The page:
On holiday with my 13 year old son I had little hope I could see a museum and enjoy. I still remember going to the Louvre when he was 8, and barely saw the Mona Lisa, for he was in a hurry to get out of the boring building. Today I found out we simply had to go to a museum on contemporary art and ask the question: “what do you see?” Turned out, this question even made me enjoy more too, for he has such an incredible imagination! We enjoyed the whole museum, but in particular the exposition of Juan Carlos Batista. He makes surrealist sculptures, or; ‘surrealist textual strategies, with their abundance of amalgams and metamorphoses of already-given objects or images‘, like the brochure says. As you can see for yourself:
Next are some more pictures from works of art we found intriguing. And I won’t say what we saw, you can decide yourself! 😉
Escher is famous for his impossible constructions and transformation prints. Most people know his ‘tower of Babel’, ‘Belvedere’, ‘day and night’, ‘drawing hands’, ‘relativity’ and many, many more. All of them are to be admired in the former palace of the Dutch queen Emma in the center of the Hague. And that’s where I went one weekend in 2014.
It not only was delightful to watch those drawings, litho’s and woodcuts, it also was educational. Escher not only is a master of surreal images, he also displays a very excellent study of perspective and symmetry. His works are really geometrically fabulous.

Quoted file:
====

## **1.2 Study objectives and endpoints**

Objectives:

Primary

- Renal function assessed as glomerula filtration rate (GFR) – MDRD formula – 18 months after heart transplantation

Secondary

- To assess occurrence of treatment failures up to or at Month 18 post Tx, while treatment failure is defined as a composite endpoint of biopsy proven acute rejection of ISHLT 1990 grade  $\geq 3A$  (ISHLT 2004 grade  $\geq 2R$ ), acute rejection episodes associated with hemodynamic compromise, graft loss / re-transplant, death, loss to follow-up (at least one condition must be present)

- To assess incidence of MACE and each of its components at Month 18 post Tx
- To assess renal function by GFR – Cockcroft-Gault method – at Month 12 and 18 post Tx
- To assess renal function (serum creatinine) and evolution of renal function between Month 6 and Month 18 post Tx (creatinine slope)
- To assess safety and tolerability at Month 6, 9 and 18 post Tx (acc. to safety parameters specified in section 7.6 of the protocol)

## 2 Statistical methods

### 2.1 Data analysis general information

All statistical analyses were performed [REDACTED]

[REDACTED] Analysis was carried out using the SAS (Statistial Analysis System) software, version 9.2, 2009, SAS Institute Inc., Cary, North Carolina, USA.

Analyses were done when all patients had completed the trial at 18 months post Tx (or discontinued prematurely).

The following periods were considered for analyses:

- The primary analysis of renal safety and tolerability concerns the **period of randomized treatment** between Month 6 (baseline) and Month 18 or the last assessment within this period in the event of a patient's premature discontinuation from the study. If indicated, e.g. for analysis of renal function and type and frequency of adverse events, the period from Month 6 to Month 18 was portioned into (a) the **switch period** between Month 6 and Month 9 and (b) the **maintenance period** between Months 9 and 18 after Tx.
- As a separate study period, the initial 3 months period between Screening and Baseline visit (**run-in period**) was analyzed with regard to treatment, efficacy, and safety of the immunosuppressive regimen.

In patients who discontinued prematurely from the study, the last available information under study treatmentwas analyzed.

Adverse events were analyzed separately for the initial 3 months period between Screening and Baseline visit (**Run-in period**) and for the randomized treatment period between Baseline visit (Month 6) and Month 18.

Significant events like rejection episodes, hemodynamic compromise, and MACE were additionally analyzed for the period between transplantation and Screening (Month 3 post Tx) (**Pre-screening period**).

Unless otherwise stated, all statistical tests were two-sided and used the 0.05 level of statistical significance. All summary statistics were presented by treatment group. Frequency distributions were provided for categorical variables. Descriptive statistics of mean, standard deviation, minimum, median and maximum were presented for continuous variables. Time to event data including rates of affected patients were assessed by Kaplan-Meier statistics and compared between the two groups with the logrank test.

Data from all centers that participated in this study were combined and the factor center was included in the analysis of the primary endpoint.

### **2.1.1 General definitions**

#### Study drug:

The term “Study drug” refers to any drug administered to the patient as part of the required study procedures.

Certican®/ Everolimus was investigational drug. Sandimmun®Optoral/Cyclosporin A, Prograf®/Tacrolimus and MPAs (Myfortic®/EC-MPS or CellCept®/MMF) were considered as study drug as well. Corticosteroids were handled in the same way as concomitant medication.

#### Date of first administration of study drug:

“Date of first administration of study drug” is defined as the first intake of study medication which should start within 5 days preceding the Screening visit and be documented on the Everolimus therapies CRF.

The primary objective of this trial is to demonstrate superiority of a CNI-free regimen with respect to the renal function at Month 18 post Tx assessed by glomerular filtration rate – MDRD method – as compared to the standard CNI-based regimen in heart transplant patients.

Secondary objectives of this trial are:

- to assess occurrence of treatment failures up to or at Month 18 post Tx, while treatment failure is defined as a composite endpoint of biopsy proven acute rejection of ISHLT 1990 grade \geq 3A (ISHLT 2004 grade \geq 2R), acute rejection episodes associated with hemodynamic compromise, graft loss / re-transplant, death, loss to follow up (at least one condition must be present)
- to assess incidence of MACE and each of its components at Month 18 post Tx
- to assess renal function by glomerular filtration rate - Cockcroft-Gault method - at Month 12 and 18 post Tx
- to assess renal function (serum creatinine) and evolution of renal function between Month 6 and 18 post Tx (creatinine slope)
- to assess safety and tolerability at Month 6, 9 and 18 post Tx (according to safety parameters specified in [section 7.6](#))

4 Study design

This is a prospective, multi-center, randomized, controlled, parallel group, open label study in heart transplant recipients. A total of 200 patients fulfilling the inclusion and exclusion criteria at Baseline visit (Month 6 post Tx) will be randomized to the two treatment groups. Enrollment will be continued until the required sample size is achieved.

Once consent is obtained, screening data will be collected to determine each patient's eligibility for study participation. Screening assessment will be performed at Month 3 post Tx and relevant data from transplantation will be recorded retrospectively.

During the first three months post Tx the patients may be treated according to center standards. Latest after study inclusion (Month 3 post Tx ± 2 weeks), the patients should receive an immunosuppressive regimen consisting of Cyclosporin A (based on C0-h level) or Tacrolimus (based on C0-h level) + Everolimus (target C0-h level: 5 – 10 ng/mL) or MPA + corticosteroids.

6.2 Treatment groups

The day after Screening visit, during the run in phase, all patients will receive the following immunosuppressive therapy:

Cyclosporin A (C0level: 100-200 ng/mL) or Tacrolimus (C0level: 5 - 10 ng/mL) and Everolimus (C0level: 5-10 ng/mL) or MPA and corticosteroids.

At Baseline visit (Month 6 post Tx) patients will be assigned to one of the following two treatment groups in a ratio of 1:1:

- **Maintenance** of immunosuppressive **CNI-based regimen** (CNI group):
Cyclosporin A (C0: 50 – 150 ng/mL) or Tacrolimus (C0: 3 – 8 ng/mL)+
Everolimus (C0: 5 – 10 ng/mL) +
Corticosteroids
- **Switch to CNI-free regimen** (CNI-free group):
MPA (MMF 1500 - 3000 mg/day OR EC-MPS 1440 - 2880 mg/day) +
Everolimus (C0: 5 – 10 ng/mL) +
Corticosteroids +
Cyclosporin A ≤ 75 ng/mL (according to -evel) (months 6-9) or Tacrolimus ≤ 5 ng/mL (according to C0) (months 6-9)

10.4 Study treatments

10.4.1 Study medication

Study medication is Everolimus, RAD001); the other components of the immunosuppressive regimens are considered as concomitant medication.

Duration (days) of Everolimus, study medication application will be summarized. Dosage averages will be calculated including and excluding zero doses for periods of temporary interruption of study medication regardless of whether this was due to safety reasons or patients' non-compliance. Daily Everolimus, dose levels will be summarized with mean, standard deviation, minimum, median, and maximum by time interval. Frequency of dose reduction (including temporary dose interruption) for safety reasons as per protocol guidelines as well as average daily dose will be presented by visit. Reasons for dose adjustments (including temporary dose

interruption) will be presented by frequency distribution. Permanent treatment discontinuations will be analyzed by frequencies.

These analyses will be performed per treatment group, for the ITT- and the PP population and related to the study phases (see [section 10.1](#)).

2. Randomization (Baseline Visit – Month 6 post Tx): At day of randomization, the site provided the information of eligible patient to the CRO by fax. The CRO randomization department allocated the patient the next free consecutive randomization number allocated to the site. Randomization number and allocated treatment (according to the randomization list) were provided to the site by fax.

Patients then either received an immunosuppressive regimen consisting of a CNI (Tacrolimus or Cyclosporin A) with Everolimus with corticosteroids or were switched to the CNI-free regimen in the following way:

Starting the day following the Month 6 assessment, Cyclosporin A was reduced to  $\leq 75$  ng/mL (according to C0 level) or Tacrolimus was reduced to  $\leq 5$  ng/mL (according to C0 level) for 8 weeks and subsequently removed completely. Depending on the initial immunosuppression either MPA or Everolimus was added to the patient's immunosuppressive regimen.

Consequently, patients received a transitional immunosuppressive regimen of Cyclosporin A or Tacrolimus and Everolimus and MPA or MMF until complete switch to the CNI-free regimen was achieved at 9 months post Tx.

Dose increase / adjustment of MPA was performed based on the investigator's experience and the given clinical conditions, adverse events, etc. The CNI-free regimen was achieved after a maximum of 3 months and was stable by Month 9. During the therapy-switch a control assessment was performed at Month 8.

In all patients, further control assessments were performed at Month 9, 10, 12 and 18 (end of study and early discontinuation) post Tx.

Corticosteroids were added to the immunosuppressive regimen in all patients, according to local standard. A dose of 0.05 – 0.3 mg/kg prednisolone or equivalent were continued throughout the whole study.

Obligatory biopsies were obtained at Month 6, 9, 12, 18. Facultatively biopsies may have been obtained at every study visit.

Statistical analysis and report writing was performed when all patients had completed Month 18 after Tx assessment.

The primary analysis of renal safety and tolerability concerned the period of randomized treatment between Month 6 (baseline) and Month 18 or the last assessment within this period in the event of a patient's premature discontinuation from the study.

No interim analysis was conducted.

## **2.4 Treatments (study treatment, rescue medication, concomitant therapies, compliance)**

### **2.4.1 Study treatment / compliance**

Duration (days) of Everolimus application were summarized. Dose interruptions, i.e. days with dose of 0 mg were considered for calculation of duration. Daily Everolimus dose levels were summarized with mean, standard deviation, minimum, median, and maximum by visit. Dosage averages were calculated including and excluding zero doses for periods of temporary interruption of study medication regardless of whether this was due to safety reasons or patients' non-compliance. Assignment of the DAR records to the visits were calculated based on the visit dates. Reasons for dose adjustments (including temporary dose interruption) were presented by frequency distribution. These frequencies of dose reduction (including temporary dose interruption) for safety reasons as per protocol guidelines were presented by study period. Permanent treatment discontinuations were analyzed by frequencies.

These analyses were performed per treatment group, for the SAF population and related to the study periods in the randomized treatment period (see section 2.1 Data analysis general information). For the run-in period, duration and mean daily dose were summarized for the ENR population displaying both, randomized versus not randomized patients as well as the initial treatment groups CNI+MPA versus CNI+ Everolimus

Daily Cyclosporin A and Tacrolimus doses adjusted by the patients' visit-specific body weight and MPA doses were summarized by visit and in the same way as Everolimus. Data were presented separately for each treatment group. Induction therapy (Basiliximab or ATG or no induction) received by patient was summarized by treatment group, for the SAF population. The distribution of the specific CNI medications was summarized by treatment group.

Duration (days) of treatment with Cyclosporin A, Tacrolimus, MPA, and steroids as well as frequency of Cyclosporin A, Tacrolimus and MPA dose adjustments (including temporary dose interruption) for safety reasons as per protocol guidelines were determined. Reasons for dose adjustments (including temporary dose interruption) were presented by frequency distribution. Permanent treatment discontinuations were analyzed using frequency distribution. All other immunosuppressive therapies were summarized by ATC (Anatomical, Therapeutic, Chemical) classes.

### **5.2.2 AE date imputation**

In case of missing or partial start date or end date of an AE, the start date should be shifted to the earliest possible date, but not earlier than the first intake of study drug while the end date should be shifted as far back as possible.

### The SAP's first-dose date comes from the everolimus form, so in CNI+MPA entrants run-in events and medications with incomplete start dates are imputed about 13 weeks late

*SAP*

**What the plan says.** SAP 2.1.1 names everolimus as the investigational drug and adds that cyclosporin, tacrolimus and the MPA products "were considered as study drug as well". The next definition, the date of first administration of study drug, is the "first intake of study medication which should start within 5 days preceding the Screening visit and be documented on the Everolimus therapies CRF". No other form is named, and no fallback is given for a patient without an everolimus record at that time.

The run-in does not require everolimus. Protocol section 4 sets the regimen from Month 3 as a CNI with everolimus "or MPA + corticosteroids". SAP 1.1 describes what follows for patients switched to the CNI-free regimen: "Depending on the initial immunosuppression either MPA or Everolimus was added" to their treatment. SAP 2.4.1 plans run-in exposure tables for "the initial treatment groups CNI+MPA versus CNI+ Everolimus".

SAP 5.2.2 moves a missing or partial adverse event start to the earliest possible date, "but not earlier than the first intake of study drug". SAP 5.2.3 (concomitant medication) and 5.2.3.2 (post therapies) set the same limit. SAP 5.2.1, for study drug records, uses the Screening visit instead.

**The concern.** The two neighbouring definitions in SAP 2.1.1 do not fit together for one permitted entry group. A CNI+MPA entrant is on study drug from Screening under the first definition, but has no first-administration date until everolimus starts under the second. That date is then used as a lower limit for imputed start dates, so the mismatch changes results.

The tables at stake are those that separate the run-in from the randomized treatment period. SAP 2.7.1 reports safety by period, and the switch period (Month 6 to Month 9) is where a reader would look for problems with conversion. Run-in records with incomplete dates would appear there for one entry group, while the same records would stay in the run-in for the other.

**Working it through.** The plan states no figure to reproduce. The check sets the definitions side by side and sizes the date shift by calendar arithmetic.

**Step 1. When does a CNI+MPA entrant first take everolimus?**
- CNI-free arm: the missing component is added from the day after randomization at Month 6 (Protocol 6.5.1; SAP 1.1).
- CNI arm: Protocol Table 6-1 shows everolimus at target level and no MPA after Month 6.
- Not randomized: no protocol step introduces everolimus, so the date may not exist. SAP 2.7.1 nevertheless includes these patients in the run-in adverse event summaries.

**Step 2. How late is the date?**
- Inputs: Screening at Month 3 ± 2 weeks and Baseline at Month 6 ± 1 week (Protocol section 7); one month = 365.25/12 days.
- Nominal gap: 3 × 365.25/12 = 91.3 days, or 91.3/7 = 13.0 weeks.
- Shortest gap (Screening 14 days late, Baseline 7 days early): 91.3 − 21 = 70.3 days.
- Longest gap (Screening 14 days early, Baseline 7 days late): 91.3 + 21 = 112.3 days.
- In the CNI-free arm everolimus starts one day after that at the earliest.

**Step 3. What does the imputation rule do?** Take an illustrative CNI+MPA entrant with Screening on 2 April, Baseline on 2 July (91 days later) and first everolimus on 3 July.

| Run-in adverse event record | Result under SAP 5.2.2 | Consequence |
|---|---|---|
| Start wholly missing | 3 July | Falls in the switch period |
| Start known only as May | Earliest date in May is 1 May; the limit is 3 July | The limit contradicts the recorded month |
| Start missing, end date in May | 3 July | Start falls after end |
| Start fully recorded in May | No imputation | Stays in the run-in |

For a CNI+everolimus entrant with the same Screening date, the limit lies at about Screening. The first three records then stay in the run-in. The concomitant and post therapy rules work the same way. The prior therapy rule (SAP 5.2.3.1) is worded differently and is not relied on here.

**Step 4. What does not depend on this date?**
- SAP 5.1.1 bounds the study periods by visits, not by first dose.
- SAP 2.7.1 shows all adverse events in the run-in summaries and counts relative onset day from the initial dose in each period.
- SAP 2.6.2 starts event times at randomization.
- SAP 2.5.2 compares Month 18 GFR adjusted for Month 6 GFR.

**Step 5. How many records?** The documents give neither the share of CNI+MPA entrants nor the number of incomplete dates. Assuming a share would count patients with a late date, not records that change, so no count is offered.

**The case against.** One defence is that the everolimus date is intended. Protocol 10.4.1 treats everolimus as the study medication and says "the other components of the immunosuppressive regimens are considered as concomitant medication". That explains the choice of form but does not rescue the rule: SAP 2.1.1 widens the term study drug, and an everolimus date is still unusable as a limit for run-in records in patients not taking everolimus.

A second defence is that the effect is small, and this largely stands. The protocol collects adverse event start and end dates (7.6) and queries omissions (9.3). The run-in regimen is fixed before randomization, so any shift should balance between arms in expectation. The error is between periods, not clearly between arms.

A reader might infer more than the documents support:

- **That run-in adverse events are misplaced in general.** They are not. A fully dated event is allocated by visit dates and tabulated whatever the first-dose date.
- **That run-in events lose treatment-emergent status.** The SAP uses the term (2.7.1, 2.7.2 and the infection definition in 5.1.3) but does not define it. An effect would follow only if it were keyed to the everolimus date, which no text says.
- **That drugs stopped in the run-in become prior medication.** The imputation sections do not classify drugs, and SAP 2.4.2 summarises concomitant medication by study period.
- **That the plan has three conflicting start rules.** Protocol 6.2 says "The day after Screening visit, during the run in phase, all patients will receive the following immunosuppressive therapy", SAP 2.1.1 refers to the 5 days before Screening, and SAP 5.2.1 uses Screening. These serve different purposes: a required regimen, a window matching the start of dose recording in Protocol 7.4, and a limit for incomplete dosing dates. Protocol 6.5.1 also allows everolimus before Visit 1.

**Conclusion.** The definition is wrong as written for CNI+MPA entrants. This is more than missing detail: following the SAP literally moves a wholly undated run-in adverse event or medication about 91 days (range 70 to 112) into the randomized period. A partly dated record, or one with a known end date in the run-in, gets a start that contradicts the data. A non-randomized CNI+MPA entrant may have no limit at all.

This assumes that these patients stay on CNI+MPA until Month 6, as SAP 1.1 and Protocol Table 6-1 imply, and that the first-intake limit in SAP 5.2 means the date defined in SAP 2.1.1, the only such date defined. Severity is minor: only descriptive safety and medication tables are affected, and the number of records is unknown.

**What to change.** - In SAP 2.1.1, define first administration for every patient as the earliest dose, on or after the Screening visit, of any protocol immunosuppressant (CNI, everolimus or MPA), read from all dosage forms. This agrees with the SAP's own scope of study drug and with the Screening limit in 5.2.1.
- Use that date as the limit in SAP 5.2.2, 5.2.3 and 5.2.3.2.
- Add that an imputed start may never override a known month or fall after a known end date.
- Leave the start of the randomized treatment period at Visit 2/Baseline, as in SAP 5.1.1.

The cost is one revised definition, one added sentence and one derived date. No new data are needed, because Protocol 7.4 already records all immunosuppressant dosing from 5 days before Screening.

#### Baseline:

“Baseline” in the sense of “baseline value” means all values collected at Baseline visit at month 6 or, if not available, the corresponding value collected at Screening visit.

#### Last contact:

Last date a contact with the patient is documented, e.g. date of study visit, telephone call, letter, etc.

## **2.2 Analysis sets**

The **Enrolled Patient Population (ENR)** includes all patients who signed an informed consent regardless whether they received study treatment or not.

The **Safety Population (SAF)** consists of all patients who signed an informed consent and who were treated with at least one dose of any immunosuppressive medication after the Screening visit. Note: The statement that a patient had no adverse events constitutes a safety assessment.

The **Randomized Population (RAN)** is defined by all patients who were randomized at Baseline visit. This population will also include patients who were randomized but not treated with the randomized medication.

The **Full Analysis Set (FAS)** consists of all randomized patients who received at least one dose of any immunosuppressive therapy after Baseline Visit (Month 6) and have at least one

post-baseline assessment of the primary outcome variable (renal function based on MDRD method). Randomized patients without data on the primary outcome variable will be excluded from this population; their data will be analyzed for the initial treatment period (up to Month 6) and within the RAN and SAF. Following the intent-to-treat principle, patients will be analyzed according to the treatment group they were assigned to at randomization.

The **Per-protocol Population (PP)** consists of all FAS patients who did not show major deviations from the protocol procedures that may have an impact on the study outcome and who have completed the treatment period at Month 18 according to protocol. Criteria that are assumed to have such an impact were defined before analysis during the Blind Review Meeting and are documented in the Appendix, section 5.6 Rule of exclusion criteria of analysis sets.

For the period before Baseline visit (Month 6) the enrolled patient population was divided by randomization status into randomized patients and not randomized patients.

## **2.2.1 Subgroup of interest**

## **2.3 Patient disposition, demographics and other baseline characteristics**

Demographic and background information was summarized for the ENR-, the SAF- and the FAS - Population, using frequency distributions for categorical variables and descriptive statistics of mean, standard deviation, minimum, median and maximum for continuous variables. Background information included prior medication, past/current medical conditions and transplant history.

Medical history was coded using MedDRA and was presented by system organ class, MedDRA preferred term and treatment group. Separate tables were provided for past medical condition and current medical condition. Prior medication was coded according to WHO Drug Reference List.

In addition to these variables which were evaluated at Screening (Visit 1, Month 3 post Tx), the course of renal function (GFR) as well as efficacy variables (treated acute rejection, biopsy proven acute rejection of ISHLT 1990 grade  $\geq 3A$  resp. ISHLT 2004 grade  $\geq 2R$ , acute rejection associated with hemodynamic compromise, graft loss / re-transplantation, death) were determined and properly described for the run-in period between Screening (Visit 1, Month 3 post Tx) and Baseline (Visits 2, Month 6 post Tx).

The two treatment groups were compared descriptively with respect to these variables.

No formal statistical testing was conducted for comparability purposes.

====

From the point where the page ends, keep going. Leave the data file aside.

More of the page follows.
Remembering some difficult angles for drawing, I especially was interested in Escher’s top down perspective.
In Rome I once made a drawing, sitting in castel st. Angelo, looking down on the st. Peter’s basilica of the Vatican. I planned to draw all the roofs, with the basilica in the middle. But I got lost due to the huge amount of roofs.
Escher had dealt with this problem. His woodcut ‘roofs’ is a very good example of how I would have drawn my view from castel st. Angelo. How did he do that?
His drawing ‘Atrani’ (in the left circle below) shows us how. He had drawn lines on the sketch, to make sure everything had the right proportion. His litho ‘Castrovalva’ also reveils a trick (in the right circle below). This trick actually can only be noticed when you place the litho next to a photograph of the original view. You will note that Escher left out some of the houses. I bet the houses were indistinguishable due to their quantity, so drawing veraciously would not make such a beautiful litho.
I’m planning to apply these lessons from Escher one day. I really would want to go back to Rome to redo the drawing. I hope that day will come before I grow too old to hold a pencil. 😀